Another antigen, the Rh antigen similar to one present in Rhesus monkeys (hence Rh), is also observed on the surface of RBCs of majority (nearly 80 per cent) of humans. Such individuals are called Rh positive (Rh+ve) and those in whom this antigen is absent are called Rh negative (Rh-ve).
An Rh-ve person, if exposed to Rh+ve blood, will form specific antibodies against the Rh antigens. Therefore, Rh group should also be matched before transfusions.
A special case of Rh incompatibility (mismatching) has been observed between the Rh-ve blood of a pregnant mother with Rh+ve blood of the foetus.
Rh antigens of the foetus do not get exposed to the Rh-ve blood of the mother in the first pregnancy as the two bloods are well separated by the placenta.
However, during the delivery of the first child, there is a possibility of exposure of the maternal blood to small amounts of the Rh+ve blood from the foetus.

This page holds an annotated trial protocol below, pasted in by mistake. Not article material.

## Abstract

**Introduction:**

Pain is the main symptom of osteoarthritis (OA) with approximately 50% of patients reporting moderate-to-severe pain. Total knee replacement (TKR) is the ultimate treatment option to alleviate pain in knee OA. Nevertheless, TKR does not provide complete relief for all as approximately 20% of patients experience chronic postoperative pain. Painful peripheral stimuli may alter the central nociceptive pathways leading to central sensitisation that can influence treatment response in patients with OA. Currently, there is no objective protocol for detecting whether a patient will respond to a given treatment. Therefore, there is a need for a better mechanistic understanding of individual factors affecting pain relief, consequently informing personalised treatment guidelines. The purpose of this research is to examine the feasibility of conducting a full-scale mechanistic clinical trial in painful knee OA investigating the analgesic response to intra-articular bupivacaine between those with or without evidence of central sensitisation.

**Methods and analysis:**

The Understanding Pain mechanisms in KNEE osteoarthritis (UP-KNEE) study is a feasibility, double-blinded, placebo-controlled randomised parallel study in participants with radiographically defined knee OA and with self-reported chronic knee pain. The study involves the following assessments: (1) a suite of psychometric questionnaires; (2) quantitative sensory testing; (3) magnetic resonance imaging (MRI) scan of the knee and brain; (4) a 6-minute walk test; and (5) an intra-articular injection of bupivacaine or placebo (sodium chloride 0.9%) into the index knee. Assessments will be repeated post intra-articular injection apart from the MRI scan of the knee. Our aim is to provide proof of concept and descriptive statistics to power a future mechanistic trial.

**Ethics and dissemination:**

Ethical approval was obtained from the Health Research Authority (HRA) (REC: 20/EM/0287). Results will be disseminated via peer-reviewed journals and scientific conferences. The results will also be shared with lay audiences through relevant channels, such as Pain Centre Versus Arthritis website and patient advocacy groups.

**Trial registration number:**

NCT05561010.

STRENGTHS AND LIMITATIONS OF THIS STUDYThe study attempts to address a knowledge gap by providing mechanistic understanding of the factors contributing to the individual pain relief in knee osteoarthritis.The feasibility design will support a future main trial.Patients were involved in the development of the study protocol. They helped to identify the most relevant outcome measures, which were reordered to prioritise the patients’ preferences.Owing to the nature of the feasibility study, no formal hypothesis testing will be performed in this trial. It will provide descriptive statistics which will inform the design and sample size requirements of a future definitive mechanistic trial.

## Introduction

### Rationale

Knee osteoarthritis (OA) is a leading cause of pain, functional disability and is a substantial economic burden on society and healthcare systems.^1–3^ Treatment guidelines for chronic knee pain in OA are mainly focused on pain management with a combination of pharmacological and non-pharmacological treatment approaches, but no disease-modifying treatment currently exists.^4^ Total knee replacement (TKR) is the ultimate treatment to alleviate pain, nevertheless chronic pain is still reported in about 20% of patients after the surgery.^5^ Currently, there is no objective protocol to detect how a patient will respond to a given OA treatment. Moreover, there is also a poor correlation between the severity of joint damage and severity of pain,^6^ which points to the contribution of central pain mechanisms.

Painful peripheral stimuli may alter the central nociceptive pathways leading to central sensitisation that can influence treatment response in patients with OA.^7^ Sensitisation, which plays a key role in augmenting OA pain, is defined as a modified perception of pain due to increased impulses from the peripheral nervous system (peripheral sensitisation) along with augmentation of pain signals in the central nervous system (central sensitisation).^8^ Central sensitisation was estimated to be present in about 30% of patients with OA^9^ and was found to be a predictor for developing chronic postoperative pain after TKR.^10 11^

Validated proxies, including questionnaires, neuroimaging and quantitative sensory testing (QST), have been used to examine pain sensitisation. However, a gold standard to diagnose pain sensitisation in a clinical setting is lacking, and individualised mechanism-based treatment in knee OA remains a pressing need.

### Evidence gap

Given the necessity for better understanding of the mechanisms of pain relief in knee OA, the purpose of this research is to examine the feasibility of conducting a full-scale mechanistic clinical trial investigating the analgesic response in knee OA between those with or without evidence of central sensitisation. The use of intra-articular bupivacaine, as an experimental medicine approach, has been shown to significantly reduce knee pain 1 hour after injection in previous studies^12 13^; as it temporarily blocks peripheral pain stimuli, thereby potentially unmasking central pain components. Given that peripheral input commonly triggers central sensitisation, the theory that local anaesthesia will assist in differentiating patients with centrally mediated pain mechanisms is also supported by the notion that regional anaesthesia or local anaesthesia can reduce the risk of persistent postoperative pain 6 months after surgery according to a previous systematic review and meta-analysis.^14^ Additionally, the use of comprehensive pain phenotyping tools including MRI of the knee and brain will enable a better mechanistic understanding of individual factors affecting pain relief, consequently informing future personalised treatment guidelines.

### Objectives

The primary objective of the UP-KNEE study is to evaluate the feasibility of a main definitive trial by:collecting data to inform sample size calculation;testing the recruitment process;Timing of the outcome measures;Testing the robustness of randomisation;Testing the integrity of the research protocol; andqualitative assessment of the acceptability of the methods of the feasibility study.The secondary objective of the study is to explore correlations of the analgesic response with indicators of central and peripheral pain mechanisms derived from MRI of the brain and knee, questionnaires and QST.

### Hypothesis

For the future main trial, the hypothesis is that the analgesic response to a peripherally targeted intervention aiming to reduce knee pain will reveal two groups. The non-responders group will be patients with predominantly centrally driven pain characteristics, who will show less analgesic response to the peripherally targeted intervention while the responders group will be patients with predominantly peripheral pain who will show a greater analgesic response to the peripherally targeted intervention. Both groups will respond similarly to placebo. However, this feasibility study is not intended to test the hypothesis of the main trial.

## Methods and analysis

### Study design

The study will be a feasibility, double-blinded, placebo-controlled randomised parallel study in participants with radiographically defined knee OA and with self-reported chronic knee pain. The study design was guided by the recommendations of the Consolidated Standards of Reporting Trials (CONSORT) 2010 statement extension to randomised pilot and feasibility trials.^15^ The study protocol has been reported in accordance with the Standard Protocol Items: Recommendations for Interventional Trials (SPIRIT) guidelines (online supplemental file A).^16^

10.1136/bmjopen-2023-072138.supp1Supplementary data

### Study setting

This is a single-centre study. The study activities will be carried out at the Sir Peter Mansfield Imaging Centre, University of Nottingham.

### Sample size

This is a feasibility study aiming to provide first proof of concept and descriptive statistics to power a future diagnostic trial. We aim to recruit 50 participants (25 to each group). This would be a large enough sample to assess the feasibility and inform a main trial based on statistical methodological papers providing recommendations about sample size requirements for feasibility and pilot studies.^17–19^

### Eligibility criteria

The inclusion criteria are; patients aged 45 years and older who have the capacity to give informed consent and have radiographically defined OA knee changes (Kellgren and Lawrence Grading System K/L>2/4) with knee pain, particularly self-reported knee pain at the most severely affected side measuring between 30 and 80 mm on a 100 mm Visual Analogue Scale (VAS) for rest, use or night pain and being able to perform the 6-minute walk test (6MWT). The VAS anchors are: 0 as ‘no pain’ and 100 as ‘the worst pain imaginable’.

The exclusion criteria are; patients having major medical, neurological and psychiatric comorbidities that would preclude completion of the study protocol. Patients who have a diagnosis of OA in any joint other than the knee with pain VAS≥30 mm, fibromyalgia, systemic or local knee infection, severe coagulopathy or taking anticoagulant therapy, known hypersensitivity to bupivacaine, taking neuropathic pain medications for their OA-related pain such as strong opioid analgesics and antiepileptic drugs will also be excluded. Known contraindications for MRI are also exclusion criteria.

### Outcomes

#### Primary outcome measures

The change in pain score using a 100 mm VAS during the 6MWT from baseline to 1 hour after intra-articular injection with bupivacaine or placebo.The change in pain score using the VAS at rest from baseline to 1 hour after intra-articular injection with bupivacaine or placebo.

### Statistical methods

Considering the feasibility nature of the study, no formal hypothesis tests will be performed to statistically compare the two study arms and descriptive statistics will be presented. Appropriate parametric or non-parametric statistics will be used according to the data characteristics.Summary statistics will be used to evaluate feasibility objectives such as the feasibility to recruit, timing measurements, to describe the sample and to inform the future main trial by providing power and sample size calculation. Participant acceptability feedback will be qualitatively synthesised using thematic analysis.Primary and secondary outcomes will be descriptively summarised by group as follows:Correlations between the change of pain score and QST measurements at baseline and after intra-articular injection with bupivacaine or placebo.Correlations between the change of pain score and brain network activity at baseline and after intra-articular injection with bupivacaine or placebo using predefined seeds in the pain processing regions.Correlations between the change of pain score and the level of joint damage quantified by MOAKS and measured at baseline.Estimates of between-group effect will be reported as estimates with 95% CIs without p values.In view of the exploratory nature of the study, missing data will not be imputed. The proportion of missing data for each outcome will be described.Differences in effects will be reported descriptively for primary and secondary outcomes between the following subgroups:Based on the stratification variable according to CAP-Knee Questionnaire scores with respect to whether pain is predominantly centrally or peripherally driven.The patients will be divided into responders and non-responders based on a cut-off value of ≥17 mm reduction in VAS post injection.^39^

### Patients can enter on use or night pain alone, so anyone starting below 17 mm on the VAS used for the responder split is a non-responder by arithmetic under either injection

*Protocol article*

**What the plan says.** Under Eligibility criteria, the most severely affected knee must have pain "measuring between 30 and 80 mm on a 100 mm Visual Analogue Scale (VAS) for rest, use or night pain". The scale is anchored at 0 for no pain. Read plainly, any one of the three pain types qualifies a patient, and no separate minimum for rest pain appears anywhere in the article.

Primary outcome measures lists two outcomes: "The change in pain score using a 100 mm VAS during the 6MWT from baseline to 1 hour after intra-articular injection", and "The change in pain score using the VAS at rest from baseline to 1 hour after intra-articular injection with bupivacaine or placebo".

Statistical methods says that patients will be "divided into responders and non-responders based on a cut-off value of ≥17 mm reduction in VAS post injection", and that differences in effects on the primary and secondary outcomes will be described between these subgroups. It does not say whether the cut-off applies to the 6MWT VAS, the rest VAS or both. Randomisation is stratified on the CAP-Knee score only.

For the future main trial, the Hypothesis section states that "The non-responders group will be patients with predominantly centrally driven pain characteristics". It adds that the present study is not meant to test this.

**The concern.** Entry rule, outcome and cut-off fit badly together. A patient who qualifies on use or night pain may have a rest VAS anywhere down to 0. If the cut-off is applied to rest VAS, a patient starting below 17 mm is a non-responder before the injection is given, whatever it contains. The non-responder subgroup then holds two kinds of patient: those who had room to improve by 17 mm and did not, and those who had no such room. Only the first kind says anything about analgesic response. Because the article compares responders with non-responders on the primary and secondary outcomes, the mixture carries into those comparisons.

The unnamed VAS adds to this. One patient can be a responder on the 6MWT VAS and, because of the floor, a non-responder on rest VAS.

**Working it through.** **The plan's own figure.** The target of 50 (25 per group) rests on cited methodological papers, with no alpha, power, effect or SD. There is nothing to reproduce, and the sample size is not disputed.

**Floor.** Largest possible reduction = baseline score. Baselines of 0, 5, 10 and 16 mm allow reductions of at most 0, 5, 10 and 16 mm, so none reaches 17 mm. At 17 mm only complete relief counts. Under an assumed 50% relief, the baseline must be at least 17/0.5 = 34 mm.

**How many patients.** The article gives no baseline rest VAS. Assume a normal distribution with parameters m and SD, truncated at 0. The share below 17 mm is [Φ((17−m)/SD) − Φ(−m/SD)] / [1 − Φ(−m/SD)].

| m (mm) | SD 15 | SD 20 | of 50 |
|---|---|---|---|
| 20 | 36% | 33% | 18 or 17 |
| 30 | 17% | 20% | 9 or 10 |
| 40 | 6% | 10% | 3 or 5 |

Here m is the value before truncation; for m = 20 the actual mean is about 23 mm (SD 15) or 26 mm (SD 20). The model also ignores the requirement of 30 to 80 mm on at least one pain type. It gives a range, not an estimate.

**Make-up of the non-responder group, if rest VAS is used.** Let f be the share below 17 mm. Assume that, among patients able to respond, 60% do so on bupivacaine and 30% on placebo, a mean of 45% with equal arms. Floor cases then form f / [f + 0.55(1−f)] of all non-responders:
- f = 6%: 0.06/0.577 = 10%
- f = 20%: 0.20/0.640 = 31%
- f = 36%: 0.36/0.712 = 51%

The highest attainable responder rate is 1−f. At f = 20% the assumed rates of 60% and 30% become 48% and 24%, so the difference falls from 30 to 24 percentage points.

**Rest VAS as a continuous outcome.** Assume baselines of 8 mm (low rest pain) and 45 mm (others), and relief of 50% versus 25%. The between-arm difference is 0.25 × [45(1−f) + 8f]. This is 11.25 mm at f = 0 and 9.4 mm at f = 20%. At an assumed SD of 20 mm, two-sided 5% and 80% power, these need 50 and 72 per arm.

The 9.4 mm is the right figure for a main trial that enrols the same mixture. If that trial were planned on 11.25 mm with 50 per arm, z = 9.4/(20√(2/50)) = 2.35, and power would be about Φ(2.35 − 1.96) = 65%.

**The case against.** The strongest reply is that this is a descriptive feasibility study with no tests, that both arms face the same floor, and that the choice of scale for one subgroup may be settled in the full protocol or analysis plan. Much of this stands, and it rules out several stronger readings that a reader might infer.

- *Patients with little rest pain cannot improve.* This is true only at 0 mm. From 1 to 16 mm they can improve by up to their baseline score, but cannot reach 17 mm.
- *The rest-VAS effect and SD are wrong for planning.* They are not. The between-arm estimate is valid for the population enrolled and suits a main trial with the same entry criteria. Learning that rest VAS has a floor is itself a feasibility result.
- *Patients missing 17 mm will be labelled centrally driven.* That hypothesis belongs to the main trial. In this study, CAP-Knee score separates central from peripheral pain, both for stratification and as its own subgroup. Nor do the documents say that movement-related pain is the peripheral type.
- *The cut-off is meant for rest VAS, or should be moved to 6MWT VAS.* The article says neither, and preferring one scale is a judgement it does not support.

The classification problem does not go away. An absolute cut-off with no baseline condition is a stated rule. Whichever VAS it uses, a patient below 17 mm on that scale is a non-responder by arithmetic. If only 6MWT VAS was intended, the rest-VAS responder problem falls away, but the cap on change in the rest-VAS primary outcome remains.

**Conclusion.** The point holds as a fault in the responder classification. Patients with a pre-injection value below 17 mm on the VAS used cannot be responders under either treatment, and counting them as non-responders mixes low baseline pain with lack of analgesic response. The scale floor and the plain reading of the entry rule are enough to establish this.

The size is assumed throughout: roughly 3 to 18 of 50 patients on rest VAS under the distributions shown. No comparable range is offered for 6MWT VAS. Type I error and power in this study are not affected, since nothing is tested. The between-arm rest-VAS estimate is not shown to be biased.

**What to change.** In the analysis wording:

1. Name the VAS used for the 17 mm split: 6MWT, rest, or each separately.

In such cases, the mother starts preparing antibodies against Rh in her blood. In case of her subsequent pregnancies, the Rh antibodies from the mother (Rh-ve) can leak into the blood of the foetus (Rh+ve) and destroy the foetal RBCs.
This could be fatal to the foetus or could cause severe anaemia and jaundice to the baby. This condition is called erythroblastosis foetalis. This can be avoided by administering anti-Rh antibodies to the mother immediately after the delivery of the first child.